Bullying: How to help your children with social conflict

Brooke Cone
October, 8, 2014 -

As parents, one of our greatest struggles is how to help our children with their social problems without being overprotective or missing important signs that our child is being bullied or mistreated. It turns out that this is a long-term endeavor, as we are not just getting our children through a rough patch at school, but are teaching them relationship skills that they’ll need throughout their lives.

Model Healthy Relationships

Kids learn their relational skills from home. I like to call this “the trickledown effect.” If we handle conflict well in our home, our kids are more likely to know how to handle conflict at school. Through inexperience, trauma, co-parenting, media, peers and our own poor example at times, our children may end up receiving poor messages about relationships, communication and conflict that leave them vulnerable for social problems. Sometimes your child will be the victim or you may even find that your child is actually the bully. It is important to address what is going on at school (or on the internet) but feel empowered that you can do the most good through the ongoing everyday lessons your practice in your home.


Teach your children about confidence, limit setting, kindness and empathy, and how to resolve conflict and ask for help. Abusive people look for those who appear weak, so teach your child to take control by showing confidence and stating their needs. Respect and listen to your child and you will teach them that their voice is valuable. This confidence will help your child address peers directly about conflict whenever possible and speak up when they need help from an adult. Make it clear who your child can go to for help. Lastly, build empathy and kindness. These qualities are instilled when our child demonstrates the ability to attach to a primary caregiver, showing that they have a sense of safety, love and protection. As they grow, we can point out their own reactions to certain people to increase their awareness of the power of relationships. As a family, engage in giving to others, developing a value of kindness and service. Above all, Be Patient; remember that teaching moments usually come in the form of problems or conflict.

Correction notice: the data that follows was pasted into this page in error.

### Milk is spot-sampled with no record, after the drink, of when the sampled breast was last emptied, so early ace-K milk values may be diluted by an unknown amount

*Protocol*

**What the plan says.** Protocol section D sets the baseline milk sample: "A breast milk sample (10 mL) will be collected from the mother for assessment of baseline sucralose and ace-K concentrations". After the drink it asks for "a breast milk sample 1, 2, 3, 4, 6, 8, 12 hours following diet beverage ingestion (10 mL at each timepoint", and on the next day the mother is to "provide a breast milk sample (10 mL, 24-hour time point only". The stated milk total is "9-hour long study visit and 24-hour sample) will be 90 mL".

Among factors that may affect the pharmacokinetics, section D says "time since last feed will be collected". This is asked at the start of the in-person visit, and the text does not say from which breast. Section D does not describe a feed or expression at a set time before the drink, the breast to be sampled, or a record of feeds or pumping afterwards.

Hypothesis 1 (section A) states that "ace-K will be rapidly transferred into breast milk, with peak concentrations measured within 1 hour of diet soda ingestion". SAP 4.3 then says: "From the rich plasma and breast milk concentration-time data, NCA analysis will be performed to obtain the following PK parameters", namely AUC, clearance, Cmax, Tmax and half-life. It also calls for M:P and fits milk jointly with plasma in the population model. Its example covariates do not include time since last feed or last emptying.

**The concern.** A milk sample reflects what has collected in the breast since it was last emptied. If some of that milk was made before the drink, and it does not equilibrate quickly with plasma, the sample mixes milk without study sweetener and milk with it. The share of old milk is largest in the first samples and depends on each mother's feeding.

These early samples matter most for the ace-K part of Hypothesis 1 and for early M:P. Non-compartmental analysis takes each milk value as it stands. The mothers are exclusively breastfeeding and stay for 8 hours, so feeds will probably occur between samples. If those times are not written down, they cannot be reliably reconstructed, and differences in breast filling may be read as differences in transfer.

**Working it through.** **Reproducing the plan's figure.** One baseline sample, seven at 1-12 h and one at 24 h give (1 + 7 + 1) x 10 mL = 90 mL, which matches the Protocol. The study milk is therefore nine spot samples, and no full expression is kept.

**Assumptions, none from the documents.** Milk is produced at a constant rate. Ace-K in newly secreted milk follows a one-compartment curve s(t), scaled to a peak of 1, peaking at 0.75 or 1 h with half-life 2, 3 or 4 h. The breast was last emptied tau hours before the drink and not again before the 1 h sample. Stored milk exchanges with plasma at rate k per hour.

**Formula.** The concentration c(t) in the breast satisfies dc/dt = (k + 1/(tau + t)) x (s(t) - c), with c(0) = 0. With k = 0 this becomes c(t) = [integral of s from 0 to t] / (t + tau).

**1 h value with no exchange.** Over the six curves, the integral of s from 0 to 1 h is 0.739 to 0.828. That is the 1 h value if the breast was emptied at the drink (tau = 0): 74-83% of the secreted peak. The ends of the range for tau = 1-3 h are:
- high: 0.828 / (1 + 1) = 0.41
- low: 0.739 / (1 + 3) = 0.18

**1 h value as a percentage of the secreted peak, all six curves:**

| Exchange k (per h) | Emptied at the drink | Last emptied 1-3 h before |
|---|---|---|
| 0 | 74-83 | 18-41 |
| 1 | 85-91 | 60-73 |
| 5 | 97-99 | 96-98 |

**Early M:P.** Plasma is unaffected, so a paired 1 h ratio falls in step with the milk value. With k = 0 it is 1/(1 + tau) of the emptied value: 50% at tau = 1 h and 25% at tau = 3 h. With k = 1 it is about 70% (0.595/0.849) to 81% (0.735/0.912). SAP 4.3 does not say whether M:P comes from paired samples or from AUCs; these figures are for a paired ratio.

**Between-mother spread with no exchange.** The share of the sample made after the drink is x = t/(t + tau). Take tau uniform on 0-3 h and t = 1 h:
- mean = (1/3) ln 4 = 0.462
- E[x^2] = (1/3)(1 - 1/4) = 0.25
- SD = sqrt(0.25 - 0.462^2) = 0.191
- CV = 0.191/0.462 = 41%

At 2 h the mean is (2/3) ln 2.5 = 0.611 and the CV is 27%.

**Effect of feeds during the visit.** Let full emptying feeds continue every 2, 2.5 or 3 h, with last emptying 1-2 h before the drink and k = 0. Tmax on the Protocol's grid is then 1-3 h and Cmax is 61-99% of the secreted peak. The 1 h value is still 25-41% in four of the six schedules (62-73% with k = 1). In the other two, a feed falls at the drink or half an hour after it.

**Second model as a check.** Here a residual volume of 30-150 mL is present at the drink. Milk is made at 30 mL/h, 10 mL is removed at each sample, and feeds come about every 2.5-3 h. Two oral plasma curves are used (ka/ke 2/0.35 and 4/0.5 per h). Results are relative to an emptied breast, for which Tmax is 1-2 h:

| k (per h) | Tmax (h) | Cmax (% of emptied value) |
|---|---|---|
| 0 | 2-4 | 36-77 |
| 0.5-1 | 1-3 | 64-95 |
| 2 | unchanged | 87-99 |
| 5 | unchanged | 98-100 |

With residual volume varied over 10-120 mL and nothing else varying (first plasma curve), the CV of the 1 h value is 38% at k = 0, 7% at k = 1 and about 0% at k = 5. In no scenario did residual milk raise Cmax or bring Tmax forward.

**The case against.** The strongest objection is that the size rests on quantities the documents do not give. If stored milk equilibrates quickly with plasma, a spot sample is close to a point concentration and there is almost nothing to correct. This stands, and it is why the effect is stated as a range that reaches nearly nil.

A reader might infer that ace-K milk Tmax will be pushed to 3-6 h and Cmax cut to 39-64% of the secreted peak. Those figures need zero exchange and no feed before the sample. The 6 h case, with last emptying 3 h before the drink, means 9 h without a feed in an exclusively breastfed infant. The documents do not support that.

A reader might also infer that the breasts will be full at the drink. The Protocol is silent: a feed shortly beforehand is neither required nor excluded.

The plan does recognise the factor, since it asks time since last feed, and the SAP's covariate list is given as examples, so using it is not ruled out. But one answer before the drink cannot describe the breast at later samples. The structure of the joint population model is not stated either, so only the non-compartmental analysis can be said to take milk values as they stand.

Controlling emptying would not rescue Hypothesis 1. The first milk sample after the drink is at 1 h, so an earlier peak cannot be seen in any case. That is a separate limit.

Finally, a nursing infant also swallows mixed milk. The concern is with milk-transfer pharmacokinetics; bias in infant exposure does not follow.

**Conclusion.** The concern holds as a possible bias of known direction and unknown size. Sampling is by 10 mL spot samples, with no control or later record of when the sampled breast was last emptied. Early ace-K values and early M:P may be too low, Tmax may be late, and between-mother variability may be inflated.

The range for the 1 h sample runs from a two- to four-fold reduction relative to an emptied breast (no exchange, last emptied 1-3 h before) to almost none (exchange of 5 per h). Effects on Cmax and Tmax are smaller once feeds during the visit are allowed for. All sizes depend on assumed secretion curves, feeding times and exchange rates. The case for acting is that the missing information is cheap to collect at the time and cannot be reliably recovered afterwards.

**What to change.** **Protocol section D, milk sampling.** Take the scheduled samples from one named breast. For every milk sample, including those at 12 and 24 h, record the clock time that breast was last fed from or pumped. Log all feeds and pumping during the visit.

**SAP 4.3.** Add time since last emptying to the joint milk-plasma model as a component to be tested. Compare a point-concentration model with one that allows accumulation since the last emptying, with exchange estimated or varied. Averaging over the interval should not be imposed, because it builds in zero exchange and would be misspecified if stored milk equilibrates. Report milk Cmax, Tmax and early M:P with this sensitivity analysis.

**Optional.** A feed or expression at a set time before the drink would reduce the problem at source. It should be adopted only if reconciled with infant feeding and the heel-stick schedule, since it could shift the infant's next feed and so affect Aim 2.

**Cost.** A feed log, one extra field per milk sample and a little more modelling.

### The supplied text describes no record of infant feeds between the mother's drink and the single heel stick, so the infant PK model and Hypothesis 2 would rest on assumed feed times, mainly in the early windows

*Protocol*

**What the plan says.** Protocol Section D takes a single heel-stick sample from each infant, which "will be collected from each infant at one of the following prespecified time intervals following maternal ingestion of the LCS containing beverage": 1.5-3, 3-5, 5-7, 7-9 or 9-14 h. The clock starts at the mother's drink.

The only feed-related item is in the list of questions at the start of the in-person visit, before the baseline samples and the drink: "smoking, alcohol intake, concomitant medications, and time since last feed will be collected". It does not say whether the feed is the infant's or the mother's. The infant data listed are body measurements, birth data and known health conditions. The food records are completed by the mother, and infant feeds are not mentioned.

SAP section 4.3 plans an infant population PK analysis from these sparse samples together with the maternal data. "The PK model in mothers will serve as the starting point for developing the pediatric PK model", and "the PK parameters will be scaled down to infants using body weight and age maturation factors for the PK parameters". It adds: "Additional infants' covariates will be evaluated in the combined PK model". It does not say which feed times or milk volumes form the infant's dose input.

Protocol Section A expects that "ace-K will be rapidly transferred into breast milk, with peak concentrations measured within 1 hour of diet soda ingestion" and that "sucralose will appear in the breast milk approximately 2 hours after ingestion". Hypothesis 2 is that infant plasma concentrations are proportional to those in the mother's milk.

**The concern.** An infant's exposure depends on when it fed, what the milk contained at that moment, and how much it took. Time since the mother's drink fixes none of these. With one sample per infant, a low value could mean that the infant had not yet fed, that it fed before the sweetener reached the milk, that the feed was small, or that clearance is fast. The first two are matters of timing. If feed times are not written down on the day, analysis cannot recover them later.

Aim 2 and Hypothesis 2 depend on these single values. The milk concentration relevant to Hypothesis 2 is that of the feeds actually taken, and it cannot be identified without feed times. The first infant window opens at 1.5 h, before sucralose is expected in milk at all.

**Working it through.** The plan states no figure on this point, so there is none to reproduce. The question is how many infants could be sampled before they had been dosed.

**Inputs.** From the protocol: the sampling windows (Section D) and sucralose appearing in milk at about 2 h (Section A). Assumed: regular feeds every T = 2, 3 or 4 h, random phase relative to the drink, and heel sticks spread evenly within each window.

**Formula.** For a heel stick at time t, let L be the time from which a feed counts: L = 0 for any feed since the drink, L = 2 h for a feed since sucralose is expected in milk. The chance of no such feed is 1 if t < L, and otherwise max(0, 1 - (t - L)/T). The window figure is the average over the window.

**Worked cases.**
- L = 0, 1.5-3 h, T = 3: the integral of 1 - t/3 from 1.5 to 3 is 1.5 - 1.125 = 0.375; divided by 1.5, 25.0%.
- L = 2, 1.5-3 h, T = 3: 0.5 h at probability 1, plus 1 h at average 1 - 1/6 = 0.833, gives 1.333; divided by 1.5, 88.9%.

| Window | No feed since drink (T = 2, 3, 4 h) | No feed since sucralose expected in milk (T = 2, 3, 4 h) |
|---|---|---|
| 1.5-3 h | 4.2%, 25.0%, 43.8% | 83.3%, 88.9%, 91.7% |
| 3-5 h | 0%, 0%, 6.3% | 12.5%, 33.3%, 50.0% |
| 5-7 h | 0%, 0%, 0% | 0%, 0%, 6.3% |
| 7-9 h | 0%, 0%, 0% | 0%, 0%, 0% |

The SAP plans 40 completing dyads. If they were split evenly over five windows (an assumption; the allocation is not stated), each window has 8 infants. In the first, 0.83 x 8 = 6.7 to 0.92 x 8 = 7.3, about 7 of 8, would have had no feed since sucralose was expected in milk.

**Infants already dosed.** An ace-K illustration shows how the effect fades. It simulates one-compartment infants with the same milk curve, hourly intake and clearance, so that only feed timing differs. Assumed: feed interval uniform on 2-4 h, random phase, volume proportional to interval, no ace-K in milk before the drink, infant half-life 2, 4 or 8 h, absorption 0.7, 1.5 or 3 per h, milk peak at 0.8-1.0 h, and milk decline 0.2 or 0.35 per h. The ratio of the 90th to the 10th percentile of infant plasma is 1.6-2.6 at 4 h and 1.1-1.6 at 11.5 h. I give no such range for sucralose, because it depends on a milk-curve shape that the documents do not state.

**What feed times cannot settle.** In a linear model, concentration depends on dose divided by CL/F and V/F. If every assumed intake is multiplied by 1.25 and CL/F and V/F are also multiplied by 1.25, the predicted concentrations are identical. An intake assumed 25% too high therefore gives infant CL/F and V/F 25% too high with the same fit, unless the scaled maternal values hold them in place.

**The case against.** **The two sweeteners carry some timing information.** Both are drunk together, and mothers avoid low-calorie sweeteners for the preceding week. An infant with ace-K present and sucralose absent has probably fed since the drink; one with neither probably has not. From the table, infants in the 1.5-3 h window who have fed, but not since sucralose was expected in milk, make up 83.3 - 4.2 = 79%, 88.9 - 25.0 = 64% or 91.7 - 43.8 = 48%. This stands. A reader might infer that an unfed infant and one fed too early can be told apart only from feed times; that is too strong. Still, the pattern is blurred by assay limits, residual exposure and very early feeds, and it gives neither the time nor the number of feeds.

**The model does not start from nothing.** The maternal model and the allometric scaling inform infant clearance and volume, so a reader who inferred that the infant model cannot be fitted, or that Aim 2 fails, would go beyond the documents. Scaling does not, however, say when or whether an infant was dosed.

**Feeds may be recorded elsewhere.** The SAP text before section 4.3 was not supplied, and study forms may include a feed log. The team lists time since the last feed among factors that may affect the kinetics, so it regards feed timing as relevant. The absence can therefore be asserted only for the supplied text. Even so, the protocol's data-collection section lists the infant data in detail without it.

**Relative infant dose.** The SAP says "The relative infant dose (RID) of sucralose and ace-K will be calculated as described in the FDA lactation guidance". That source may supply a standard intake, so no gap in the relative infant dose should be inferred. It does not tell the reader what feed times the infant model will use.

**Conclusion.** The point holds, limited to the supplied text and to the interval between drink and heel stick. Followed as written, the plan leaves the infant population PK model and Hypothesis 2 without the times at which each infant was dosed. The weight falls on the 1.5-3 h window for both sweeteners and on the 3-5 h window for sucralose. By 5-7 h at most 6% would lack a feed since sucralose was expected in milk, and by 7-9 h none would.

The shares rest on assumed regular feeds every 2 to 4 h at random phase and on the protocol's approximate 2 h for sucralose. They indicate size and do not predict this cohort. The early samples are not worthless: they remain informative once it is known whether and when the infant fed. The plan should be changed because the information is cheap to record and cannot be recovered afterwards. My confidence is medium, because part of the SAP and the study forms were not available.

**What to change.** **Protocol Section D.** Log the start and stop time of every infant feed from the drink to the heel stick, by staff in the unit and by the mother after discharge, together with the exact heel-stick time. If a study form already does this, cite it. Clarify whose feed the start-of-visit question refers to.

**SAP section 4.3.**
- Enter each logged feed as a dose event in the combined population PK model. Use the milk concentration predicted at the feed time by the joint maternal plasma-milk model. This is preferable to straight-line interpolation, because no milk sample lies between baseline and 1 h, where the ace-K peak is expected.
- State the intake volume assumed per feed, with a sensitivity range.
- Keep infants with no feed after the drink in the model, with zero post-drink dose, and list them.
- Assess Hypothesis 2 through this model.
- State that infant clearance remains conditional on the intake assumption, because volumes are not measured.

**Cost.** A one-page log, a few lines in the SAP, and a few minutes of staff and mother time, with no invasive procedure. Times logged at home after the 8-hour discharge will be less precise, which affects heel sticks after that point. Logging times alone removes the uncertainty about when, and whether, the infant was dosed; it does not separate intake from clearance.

Listen and Collaborate

Kids of all ages long to be heard, seen and nurtured (even teenagers!). Make it a point to spend intentional time each week listening and monitoring. You can use this time with your kids to look for what is going right and what might be going wrong. Has their mood suddenly shifted? Are they avoiding school or social situations? Are you seeing odd bruising or marks? Did you see something odd on their Facebook? If you see something that does not seem right, keep exploring. Sometimes this also means engaging in age appropriate monitoring of social situations as well as phone and internet usage. Remember, you are the parent so you can set limits but if your child opens up, do not be too quick to fix the problem. Taking the time (and difficulty) to collaborate with your child on a solution will be a powerful teaching tool!

Be an Advocate and Protector

When our child’s wellbeing is being affected, we need to stand up and step in. It is important that we never allow our children to remain in unsafe or abusive situations. You should continue to advocate or set limits until you feel there is a solid safety plan of some kind that your child can carry out. At times, the adults are the bullies and in that case, it is important to take action by reporting them or withdrawing your child from that activity. If you don't know what to do, seek advice.

Know Thyself

Most parents fall into three categories: unaware, overprotective or the “tough it out” parent that believes kids can handle things on their own. Parenting is a balancing act, so identify your tendencies and strengthen your skills in the areas you are lacking. Humbly look at your own relational strengths and weaknesses, and talk to your child honestly about them as you model how to learn and grow. After all, teaching our children is life’s ultimate learning experience.

Brooke Cone, FCNI Foster Family Development Specialist and Adoptive Parent